ROCHESTER, Mich. — The $64 million Oakland University Human Health Building (HHB) debuted in August 2012 and recently became the first LEED Platinum-certified building on a university campus in the state of Michigan.
The HHB was built to accommodate the student enrollment increase that caused the university’s School of Nursing and School of Health Sciences to outgrow their separate facilities. The new building brings both schools together in a collaborative environment and is the first to be constructed as part of the university’s proposed Health Quadrant Campus Master Plan.
Designed by SmithGroupJJR (with offices in Detroit), the 160,260-square-foot building houses advanced classrooms and hands-on instructional spaces for students to learn in an environment that replicates that of a hospital or community health center. A public clinic, simulation labs, clinical and physical therapy labs are available to students.
The building was built on the former site of a parking lot and an untended natural wetland. Because it was being created for health sciences students, the university wanted the structure to incorporate healthy building practices.
“Environmentally friendly buildings have show to have positive effects on the quality of their occupants’ health, so it was easy for the university to decide that the new Human Health Building should be highly sustainable,” said Chris Purdy, AIA, LEED AP, Smith GroupJJR principle-in-charge for the project, in a statement.
The facility’s energy systems cut energy costs by an estimated 35 percent annually compared to the LEED baseline building. A geothermal field consisting of 340 wells was built 320 feet below the university’s main parking lot and uses the earth to provide energy for heat pumps that heat and cool the building. The 117 vacuum tube solar thermal panels also provide heat for the building in the wintertime, as well as provide the desiccant dehumidification system in the summertime and domestic water heating throughout the year. Plus, four, 25,000-gallon underground takes store excess solar generated hot water until it’s needed. The building also features a rooftop photovoltaic system that consists of more than 200 solar panels, which provide 45 kilowatts or 3 percent of the building’s power.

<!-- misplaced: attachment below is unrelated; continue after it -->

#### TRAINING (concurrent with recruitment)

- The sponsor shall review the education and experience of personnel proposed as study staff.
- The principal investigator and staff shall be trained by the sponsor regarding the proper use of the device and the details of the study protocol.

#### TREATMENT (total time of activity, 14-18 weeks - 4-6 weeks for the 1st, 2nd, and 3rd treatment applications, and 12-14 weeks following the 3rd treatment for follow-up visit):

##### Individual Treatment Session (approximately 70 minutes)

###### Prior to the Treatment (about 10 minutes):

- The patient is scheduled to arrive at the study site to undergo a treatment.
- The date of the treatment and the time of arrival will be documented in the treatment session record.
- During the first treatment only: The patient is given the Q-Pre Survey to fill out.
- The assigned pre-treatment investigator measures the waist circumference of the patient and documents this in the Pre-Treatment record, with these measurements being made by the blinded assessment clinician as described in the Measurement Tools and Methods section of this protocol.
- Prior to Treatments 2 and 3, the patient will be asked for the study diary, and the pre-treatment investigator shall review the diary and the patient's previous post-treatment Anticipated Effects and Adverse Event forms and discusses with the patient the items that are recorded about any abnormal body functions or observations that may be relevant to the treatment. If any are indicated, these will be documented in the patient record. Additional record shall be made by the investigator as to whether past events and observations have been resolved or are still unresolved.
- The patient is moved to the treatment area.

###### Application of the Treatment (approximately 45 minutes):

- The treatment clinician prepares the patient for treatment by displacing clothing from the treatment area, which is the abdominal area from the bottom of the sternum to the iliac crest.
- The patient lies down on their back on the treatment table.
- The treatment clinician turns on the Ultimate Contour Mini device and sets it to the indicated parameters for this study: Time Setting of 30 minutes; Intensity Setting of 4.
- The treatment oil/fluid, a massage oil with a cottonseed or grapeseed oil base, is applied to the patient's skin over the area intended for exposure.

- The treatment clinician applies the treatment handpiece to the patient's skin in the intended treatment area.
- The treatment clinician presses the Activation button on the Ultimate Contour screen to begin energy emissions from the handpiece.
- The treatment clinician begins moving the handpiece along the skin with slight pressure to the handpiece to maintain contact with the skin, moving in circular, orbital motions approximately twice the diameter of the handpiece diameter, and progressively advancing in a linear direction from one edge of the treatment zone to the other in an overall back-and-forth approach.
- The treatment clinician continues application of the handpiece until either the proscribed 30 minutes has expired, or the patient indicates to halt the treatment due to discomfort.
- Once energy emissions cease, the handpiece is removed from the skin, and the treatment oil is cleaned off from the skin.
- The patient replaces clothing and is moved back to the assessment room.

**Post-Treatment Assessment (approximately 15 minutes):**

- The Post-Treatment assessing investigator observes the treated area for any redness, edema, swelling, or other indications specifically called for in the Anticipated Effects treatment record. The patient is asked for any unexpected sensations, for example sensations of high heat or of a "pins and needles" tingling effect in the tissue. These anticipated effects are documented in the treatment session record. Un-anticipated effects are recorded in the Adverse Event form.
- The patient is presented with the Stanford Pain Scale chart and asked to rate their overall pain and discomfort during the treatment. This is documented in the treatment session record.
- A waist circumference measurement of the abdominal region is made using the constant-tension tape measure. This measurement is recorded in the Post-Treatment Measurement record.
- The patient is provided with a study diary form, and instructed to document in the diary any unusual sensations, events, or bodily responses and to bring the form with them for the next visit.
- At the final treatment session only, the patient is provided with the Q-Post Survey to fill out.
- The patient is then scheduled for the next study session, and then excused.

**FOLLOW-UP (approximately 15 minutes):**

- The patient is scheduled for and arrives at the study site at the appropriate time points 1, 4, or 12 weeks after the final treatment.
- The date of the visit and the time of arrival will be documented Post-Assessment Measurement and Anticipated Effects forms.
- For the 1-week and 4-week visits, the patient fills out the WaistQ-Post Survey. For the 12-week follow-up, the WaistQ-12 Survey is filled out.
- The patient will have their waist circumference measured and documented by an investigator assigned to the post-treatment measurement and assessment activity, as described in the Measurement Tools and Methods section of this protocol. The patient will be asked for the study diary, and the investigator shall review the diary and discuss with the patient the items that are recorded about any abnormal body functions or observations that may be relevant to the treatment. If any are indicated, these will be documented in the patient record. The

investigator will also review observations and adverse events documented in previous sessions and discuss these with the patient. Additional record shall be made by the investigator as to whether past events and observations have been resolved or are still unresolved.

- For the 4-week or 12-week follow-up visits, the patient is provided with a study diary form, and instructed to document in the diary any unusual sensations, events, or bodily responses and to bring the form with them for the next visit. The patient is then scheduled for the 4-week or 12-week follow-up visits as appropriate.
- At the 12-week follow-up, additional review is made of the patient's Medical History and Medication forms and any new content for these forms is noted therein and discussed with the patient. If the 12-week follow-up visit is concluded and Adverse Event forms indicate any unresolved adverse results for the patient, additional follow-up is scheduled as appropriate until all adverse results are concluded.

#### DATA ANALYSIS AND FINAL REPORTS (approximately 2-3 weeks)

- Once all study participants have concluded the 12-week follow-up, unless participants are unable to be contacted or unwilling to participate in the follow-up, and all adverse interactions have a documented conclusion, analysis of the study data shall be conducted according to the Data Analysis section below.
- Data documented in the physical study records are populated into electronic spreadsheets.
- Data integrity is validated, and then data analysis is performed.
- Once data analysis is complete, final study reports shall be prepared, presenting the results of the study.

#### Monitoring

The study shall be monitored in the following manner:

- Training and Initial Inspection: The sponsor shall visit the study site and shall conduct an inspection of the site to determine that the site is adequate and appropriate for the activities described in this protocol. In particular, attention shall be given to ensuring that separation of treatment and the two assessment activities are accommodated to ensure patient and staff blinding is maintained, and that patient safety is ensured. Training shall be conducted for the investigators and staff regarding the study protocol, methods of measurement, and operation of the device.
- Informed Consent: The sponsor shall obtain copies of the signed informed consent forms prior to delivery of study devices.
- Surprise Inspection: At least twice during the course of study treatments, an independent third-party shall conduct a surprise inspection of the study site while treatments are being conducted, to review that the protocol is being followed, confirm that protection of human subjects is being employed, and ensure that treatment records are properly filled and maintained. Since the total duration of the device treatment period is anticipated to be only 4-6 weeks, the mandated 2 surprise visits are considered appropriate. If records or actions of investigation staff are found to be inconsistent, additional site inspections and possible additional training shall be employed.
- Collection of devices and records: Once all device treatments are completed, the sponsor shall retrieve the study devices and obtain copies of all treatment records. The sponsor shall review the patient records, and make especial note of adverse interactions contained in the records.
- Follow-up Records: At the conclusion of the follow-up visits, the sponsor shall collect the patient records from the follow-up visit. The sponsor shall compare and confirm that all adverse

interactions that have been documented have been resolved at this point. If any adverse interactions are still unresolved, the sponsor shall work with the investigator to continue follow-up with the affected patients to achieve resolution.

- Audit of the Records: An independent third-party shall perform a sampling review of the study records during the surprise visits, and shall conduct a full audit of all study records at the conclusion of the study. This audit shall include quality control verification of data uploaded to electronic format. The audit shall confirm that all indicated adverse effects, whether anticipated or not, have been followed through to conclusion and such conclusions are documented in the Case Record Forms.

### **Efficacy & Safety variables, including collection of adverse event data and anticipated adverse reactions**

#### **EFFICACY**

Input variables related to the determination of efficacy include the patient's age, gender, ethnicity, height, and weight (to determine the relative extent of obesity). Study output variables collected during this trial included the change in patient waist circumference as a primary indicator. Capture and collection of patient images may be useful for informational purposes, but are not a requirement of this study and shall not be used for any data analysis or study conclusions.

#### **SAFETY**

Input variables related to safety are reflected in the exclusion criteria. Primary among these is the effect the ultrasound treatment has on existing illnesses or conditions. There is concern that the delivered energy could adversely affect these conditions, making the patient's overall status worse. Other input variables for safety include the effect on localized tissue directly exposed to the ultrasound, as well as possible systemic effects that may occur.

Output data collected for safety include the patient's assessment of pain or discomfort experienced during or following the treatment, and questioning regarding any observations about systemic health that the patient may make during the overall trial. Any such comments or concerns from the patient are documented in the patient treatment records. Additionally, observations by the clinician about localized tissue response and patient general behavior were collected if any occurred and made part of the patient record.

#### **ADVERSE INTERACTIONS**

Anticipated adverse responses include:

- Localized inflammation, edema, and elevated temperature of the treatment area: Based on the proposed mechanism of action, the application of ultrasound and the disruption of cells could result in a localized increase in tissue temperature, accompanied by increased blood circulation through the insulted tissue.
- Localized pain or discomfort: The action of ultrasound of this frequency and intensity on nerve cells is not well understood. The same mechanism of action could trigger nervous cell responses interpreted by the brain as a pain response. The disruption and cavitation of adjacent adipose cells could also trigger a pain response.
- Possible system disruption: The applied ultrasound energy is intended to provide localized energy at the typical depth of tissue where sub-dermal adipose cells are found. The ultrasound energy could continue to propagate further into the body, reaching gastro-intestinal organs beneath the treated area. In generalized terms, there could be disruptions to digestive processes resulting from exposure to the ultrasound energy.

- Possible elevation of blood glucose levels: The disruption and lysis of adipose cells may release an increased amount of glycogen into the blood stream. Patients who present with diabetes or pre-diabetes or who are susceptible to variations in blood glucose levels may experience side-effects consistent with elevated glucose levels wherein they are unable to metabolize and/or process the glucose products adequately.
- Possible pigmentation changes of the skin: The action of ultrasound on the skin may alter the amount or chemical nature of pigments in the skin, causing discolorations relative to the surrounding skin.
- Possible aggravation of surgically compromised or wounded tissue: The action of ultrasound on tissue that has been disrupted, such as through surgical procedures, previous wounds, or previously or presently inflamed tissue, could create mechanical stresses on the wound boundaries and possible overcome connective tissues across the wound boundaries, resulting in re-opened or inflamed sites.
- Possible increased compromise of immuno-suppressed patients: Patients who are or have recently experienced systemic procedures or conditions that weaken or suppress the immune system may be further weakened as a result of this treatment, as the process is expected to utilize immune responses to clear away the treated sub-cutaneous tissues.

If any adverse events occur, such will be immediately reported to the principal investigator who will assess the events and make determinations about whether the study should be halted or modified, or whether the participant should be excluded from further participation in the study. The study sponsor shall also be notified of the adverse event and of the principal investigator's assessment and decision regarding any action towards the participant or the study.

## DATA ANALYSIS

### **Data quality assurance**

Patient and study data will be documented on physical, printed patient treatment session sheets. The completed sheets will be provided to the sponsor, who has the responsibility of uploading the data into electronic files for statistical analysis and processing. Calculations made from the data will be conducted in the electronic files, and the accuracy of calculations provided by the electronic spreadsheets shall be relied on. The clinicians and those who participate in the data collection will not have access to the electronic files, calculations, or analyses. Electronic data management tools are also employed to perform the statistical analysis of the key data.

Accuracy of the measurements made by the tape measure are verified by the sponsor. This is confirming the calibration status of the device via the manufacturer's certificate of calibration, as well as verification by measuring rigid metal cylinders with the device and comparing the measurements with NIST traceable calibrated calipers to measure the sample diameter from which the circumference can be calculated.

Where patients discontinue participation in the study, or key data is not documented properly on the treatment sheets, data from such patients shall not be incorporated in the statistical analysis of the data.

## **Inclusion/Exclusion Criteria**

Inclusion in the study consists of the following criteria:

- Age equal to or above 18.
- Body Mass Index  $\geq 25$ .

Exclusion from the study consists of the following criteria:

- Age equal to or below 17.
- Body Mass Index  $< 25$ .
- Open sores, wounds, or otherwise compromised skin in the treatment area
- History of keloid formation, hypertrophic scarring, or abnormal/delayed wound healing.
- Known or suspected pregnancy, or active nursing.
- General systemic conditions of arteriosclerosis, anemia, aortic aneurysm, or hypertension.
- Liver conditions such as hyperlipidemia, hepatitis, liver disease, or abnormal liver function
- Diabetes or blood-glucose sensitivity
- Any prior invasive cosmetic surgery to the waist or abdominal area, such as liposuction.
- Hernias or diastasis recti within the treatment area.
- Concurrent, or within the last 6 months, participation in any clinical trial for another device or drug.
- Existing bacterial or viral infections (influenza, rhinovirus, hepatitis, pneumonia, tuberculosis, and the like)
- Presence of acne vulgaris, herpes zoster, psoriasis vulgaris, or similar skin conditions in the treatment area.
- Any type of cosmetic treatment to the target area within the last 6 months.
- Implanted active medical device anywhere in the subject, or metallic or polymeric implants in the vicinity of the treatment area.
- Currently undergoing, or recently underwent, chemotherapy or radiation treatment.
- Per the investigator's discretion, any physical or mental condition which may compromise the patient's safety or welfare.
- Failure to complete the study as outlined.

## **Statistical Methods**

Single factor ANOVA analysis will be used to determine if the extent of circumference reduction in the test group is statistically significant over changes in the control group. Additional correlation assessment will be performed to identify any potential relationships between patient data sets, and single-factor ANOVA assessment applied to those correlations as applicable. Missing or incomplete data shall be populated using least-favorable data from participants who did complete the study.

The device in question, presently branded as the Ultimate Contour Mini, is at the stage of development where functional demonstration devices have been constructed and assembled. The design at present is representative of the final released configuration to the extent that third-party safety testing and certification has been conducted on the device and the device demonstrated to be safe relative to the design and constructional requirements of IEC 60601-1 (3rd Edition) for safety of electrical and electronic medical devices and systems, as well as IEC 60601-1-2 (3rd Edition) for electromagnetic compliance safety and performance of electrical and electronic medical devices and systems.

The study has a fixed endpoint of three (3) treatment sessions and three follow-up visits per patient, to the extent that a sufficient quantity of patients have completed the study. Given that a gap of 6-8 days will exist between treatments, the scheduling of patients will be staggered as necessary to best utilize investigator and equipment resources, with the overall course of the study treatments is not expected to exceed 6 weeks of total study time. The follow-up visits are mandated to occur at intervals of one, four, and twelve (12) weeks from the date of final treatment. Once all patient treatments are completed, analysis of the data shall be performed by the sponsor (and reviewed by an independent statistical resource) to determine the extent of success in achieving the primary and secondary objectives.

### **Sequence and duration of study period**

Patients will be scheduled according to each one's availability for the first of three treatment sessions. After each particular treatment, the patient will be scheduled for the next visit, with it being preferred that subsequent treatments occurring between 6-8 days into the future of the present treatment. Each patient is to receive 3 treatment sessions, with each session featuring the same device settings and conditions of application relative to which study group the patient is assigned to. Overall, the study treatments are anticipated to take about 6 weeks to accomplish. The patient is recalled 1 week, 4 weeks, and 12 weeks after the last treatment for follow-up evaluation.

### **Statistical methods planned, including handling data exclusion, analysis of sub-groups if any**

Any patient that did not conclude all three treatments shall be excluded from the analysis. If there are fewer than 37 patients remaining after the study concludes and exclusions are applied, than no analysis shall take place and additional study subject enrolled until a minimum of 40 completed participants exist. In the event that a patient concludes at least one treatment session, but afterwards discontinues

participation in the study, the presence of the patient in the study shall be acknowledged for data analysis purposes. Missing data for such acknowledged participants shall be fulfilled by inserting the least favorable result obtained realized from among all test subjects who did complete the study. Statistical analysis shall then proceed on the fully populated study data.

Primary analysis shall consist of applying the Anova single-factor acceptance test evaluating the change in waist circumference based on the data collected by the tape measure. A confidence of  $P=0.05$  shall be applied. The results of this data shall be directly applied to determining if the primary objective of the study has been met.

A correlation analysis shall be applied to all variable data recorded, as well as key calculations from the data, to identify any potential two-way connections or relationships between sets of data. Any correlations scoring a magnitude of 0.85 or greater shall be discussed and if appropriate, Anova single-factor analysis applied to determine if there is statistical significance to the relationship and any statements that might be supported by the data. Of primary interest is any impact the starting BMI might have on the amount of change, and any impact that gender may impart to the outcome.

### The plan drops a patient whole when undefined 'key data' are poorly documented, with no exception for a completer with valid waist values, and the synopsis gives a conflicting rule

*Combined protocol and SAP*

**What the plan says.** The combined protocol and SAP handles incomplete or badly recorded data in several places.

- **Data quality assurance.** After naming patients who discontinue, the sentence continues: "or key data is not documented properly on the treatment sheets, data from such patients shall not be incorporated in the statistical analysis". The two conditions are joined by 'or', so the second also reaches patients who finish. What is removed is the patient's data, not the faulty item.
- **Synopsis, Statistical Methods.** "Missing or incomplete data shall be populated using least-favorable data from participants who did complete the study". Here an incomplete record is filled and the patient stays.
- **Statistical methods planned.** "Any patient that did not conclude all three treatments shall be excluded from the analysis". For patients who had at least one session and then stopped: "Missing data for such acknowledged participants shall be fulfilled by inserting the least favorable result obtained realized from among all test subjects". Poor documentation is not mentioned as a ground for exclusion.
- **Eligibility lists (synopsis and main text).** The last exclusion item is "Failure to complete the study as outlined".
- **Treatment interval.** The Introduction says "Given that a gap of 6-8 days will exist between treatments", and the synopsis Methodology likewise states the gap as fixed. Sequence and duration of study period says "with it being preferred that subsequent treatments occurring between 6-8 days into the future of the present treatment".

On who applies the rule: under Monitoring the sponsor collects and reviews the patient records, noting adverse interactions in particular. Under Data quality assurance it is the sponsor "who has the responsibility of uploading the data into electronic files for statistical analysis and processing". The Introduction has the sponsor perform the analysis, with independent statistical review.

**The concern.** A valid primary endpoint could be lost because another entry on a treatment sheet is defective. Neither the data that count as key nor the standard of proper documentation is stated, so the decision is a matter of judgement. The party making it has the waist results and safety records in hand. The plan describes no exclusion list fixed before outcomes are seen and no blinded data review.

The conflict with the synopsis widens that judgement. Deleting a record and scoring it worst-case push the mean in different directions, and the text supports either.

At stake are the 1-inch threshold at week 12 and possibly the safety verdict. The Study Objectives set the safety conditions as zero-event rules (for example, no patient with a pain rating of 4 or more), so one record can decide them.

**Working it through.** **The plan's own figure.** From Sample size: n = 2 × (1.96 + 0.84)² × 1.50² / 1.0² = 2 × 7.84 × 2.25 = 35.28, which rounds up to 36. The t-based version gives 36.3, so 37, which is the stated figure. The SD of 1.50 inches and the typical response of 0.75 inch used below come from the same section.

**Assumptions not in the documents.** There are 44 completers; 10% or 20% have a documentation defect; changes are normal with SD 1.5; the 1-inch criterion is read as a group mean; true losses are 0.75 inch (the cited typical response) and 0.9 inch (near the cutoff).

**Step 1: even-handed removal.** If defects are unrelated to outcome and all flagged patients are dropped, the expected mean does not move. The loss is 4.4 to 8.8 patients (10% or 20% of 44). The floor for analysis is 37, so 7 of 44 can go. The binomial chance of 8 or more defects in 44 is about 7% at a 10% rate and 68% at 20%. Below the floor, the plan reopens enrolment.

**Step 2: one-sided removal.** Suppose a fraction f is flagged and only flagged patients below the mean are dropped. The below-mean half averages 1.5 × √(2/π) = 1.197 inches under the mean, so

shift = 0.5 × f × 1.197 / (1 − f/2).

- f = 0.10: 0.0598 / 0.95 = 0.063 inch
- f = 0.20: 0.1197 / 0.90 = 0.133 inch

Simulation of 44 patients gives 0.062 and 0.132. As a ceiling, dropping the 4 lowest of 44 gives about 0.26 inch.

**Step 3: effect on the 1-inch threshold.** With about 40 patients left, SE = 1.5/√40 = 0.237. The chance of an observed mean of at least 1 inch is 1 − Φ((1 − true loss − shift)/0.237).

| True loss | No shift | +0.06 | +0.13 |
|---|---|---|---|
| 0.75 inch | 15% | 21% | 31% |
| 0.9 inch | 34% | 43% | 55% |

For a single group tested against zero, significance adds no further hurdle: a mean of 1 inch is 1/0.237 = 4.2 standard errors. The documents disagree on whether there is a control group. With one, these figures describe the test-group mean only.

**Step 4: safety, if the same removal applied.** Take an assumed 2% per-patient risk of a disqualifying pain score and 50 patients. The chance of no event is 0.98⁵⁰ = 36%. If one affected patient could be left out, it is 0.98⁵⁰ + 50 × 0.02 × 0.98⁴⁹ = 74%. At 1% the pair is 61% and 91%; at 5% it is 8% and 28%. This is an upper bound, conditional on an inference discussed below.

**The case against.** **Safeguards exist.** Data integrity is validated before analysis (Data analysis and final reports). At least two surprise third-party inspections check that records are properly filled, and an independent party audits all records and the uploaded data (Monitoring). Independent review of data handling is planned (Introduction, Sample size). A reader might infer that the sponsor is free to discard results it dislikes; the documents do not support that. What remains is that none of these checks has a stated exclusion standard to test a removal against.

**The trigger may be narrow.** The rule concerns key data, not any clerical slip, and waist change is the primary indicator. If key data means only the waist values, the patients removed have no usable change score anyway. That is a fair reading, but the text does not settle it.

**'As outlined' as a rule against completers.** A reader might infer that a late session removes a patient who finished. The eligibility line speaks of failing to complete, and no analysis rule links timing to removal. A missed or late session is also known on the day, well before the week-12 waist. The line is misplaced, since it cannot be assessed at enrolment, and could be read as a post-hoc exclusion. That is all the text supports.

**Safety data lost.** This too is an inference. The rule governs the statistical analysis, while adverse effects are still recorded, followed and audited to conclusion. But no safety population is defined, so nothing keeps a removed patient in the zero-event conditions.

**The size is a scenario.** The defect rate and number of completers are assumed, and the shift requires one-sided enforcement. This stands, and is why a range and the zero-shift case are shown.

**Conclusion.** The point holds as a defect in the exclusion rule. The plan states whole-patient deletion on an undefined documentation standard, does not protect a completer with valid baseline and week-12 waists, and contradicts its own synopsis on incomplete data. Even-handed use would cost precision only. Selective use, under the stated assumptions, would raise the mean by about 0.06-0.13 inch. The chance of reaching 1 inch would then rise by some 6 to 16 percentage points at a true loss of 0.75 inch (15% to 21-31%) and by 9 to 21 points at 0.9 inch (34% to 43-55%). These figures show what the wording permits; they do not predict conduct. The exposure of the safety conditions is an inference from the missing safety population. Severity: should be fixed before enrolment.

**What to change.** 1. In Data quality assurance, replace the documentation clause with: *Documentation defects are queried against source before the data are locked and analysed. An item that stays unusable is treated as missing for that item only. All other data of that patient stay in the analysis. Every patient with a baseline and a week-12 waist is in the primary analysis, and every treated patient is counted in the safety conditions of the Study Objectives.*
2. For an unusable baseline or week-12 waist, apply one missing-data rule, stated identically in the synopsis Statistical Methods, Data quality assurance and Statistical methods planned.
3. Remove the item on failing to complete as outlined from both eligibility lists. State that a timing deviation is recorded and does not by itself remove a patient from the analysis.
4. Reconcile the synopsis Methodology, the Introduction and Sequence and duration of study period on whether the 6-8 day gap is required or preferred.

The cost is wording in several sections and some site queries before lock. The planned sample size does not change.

The building’s design focuses on sustainability, too. For instance, a porch created by the overhang of the upper floors protects faculty offices from solar heat gain. Exterior offices feature vertical sunshades and fritted glass that reduce glare and also cut down on outside heat. Rainwater is collected from the roof and stored in a below-grade cistern to be used for site irrigation.
The building’s interior features an elongated floor plan that includes floor-to-ceiling windows, allowing for natural light and expansive views of outdoor spaces. The materials used in the design such as sealed cork floors and bamboo cabinets are recycled, regional and low-VOC. The walls are also made with insulated cinderblock to reduce energy costs. There are daylight and occupant sensors throughout the building to help reduce energy used by occupants.
A 100-year-old oak tree stands on the south side of the building. It was incorporated into the site design instead of being cleared. The site’s natural wetland was also revived with native vegetation to provide an outdoor lounge for students to gather.
About $40 million of the project’s funding came from the state legislature’s Capital Outlay Program. To achieve LEED Platinum on a tight budget, Oakland University, assisted by SmithGroupJJR, also pursued a $2.7 million grant from the U.S. Department of Energy.
“This building was really geared towards the student population. Oakland wanted this building to be for the kids,” said Meredith McLellan, project manager for SmithGroupJJR. “Today’s students are really environmentally conscious, so it was actually something we heard from students as being a priority. When we got the opportunities through the grant, it was really the catalyst that allowed us to reach Platinum. It was really driven by that opportunity.”